[Distutils] pythonv, take two

Carl Meyer carl at oddbird.net
Fri Apr 1 20:14:29 CEST 2011

On 03/31/2011 04:12 AM, Vinay Sajip wrote:
> Carl Meyer <carl <at> oddbird.net> writes:
>> The logical conclusion of that approach, if you want
>> full compatibility with third-party code, is to just copy the entire
>> Python installation to the new location.
> We do want that compatibility, don't we? Using a virtual environment should be a
> no-brainer, as virtualenv currently is (most of the time). Of course, the
> downside of the copying would be around 50MB per virtualenv on Windows, and much
> less where symlinking or hardlinking is available. Not ideal, of course, but
> disk space is cheap ;-)

People tend to create a lot of virtualenvs. I don't think copying the
entire Python installation is viable (it is slow, and it also would mean
that security updates to the base standard library would not be
reflected in the virtualenv). If copying the entire base Python install
were an adequate solution, this entire virtual-python proposal would be
moot - you can do that right now and it works fine.

>> 1) Add sys.virtual_prefix (or perhaps sys.site_prefix would be a better
>> name), and require third-party code to use that (or sysconfig) to find
>> site-packages, if it wants to be virtual-compatible.
> But the success of virtualenv is because you can install just about any package
> in an environment, and packages don't have to do anything to be "virtual
> compatible".

Sure. "virtual-compatible" was a poor choice of terms - in the long run,
there should be no such concept. In the short run, we would be
clarifying the semantics of sys.prefix and introducing a new
sys.site_prefix. And in the short run, the effect of code that used
sys.prefix contrary to those semantics would be failure in a virtualenv.

But, as I mentioned, the fact that easy_install itself relies on finding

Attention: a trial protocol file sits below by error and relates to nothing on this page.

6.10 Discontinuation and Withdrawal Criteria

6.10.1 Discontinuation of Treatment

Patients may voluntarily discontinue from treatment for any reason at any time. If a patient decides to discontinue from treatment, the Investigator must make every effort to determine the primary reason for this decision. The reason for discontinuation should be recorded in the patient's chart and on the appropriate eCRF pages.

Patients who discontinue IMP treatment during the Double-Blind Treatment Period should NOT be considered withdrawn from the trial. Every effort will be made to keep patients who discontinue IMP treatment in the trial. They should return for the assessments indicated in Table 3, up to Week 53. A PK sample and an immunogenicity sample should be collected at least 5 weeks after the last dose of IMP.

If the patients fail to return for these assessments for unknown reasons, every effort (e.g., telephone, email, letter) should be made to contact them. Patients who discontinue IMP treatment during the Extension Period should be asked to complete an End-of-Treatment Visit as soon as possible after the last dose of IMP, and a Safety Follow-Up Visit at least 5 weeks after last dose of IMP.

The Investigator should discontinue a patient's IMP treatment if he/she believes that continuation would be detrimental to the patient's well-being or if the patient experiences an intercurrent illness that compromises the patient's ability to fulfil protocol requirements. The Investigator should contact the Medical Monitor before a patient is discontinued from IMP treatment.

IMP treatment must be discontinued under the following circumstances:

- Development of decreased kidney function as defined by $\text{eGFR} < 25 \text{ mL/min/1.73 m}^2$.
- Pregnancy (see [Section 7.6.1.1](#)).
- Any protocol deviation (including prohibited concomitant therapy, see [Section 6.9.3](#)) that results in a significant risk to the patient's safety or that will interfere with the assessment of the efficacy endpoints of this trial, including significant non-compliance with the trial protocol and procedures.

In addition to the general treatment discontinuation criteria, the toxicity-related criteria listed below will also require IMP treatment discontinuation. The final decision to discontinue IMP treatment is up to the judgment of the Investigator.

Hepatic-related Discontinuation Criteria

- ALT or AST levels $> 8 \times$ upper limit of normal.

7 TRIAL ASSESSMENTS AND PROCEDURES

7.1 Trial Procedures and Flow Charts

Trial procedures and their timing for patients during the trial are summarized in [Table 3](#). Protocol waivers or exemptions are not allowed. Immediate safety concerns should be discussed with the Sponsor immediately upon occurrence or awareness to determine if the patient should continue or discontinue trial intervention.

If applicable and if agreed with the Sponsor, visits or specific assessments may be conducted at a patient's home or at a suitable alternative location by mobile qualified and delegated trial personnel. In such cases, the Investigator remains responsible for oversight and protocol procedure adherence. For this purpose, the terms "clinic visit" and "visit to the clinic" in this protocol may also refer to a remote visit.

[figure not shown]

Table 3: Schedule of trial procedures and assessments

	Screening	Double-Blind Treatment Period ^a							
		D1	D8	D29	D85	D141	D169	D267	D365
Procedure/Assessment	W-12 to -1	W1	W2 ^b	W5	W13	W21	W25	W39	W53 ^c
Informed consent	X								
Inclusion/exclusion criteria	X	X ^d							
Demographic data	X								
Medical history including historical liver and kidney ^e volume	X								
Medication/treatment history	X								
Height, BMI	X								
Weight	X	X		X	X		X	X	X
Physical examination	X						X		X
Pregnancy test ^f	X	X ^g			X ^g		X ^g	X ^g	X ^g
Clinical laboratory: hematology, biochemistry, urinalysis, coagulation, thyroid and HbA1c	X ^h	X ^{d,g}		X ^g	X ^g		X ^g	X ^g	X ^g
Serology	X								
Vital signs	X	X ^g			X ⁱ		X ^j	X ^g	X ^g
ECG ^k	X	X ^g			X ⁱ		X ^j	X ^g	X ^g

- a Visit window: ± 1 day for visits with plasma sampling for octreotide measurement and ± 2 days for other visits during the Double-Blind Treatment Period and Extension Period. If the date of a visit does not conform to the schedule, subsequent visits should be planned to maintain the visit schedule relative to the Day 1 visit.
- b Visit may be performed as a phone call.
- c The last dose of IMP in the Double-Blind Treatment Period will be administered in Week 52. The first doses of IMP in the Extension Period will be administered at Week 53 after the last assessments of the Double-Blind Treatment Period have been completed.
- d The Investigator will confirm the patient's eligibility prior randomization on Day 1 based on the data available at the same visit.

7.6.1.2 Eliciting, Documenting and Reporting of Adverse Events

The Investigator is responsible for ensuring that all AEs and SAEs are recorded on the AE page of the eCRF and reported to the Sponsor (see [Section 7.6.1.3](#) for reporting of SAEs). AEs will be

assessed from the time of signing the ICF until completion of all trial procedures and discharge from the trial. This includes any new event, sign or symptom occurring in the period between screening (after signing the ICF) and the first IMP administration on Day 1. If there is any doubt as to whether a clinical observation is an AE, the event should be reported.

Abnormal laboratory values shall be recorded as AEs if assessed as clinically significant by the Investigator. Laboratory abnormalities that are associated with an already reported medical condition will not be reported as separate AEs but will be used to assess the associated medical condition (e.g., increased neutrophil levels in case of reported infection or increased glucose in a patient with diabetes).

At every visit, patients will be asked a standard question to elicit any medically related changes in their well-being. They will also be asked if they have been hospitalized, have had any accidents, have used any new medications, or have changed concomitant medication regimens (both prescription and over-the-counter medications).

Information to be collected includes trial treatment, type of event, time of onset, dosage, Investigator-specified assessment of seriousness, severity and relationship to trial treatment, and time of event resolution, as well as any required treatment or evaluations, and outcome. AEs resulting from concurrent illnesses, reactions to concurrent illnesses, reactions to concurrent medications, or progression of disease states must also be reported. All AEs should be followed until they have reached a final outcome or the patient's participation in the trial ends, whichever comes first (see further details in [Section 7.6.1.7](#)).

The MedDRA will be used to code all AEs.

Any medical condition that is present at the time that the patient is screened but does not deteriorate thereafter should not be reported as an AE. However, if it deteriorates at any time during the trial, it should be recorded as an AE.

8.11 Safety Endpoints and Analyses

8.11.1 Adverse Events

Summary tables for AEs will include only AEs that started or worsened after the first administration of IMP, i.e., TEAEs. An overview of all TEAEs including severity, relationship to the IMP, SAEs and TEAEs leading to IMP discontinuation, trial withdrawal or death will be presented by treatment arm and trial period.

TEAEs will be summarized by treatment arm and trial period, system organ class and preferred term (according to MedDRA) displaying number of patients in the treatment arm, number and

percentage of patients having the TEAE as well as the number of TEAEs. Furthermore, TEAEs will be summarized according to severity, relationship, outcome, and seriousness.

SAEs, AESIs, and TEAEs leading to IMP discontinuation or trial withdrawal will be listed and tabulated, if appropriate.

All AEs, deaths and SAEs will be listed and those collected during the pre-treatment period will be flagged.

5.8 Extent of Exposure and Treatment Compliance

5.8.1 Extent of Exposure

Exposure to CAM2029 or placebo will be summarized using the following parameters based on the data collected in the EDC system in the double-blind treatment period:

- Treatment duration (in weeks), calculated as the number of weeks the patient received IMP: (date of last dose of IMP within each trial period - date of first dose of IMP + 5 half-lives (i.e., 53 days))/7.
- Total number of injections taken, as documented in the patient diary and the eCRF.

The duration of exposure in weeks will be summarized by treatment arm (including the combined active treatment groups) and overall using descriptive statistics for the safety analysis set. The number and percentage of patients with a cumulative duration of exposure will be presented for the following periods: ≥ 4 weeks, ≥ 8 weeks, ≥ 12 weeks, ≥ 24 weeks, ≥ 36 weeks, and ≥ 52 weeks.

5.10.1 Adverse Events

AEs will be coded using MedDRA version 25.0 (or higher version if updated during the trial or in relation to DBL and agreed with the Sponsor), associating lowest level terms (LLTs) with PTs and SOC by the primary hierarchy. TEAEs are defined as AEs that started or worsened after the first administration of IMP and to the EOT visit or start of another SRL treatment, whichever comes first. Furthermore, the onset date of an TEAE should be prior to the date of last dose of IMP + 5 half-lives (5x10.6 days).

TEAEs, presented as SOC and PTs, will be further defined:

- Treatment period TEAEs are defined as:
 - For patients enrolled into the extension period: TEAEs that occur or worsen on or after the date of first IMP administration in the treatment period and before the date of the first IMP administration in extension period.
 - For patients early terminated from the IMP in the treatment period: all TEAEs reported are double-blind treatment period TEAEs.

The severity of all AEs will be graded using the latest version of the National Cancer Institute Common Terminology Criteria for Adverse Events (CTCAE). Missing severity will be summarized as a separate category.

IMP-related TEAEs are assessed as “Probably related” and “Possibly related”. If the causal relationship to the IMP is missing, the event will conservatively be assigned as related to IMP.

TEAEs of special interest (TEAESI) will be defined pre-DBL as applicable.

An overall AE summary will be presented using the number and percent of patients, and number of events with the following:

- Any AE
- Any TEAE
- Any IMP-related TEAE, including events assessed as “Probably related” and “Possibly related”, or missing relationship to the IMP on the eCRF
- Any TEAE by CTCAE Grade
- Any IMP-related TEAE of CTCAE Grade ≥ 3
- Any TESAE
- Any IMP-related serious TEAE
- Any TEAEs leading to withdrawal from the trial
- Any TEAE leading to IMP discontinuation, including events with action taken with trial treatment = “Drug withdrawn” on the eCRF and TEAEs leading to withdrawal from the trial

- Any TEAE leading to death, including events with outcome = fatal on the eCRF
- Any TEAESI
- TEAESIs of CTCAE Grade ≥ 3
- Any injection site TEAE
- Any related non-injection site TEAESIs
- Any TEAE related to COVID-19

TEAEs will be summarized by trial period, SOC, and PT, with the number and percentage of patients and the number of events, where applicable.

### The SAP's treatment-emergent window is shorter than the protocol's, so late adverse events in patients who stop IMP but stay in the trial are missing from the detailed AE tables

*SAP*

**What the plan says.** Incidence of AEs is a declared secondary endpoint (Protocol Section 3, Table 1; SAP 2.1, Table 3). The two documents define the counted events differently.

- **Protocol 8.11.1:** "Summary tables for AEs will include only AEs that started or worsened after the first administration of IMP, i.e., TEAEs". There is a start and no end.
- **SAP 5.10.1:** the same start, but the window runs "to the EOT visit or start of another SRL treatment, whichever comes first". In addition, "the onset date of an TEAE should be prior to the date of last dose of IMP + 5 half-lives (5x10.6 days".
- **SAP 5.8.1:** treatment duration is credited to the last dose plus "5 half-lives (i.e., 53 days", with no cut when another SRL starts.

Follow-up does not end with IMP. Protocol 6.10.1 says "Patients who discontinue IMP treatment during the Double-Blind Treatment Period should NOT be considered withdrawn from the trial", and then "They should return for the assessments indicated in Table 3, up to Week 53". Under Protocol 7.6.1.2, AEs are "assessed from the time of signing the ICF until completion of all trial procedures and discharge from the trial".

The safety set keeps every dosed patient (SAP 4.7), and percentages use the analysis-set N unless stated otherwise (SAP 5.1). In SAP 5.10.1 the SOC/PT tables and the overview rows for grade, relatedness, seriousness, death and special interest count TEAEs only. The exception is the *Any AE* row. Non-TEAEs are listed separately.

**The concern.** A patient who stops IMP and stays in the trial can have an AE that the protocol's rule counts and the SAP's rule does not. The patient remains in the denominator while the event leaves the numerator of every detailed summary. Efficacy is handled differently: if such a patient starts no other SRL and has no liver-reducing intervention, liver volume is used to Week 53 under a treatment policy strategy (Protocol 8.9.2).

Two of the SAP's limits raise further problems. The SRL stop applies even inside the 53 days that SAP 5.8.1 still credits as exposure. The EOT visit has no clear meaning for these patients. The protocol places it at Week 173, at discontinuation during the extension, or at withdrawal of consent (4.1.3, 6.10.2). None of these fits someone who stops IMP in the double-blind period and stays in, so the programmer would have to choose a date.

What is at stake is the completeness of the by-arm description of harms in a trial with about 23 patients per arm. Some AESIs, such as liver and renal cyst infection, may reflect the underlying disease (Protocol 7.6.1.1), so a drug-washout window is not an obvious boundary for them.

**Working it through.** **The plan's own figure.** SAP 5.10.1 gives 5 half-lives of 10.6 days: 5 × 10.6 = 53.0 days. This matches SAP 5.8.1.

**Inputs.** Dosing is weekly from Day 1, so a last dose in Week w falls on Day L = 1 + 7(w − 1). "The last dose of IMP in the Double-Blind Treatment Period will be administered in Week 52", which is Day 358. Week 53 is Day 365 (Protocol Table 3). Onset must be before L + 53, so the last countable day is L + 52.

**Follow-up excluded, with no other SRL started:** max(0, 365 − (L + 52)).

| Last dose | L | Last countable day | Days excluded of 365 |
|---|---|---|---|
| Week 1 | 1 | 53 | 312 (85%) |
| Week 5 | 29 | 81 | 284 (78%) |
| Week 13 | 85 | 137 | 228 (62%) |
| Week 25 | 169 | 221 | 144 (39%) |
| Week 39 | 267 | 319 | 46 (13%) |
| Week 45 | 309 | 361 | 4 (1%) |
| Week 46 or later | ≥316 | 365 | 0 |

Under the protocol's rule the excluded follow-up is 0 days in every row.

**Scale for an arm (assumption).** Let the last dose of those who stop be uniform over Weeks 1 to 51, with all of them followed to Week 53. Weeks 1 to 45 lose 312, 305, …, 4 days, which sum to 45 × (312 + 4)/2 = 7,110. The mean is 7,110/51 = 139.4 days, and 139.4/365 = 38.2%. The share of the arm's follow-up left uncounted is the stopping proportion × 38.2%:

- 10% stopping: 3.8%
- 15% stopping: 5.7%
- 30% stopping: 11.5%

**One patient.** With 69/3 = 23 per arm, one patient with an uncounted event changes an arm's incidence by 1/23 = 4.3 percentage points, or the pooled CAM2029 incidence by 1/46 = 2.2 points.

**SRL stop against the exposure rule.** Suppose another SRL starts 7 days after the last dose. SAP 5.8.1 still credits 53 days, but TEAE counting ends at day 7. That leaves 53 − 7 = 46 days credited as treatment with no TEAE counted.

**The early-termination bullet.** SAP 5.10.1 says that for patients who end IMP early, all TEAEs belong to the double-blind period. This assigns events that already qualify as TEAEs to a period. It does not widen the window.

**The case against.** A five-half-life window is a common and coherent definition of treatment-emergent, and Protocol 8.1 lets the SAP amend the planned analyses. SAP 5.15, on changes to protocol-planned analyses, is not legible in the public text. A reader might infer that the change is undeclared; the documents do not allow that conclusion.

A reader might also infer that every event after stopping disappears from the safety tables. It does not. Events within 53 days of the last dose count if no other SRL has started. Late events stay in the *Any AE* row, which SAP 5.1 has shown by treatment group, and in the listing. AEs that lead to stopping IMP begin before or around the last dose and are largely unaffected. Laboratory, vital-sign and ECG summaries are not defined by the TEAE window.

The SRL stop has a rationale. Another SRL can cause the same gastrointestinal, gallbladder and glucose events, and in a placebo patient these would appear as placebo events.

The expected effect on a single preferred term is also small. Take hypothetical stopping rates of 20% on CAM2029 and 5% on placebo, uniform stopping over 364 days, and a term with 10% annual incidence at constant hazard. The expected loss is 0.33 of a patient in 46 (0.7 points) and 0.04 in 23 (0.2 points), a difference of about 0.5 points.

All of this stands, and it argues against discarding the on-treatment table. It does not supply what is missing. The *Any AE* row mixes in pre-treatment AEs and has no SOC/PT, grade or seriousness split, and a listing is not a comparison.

site-packages relative to sys.prefix forces the issue - easy_install
(including existing versions of it) needs to just work.

>> 2) Repoint sys.prefix, and require third-party code to understand some
>> new sys.system_prefix or sys.installed_prefix or equivalent to find the
>> rest of the base Python installation.
> I think that the answer is for third party code not to use any prefix directly,
> but rely on an API such as  sysconfig.get_path('purelib'). There's a distutils
> version of this - distutils.sysconfig.get_python_lib() - but this is brittle as
> per issue #6087.

Yes, of course. If all code did this, we wouldn't have this problem; we
would just fix sysconfig.py and site.py and all would be well.

>> 3) Attempt the virtualenv approach of trying to fool third-party code
>> into thinking the virtualenv IS a full Python installation, even though
>> it's not.
>> I think #1 is far preferable to #2, and in the long run preferable to #3
>> even if it involves some short-term pain. But maybe I'm being too
>> idealistic, and #3 is the pragmatic choice even though it's "wrong."
> I'm afraid you may be right, at least until people stop using sys.prefix and
> sys.exec_prefix directly and call functions instead, which can operate
> differently in a virtual environment.



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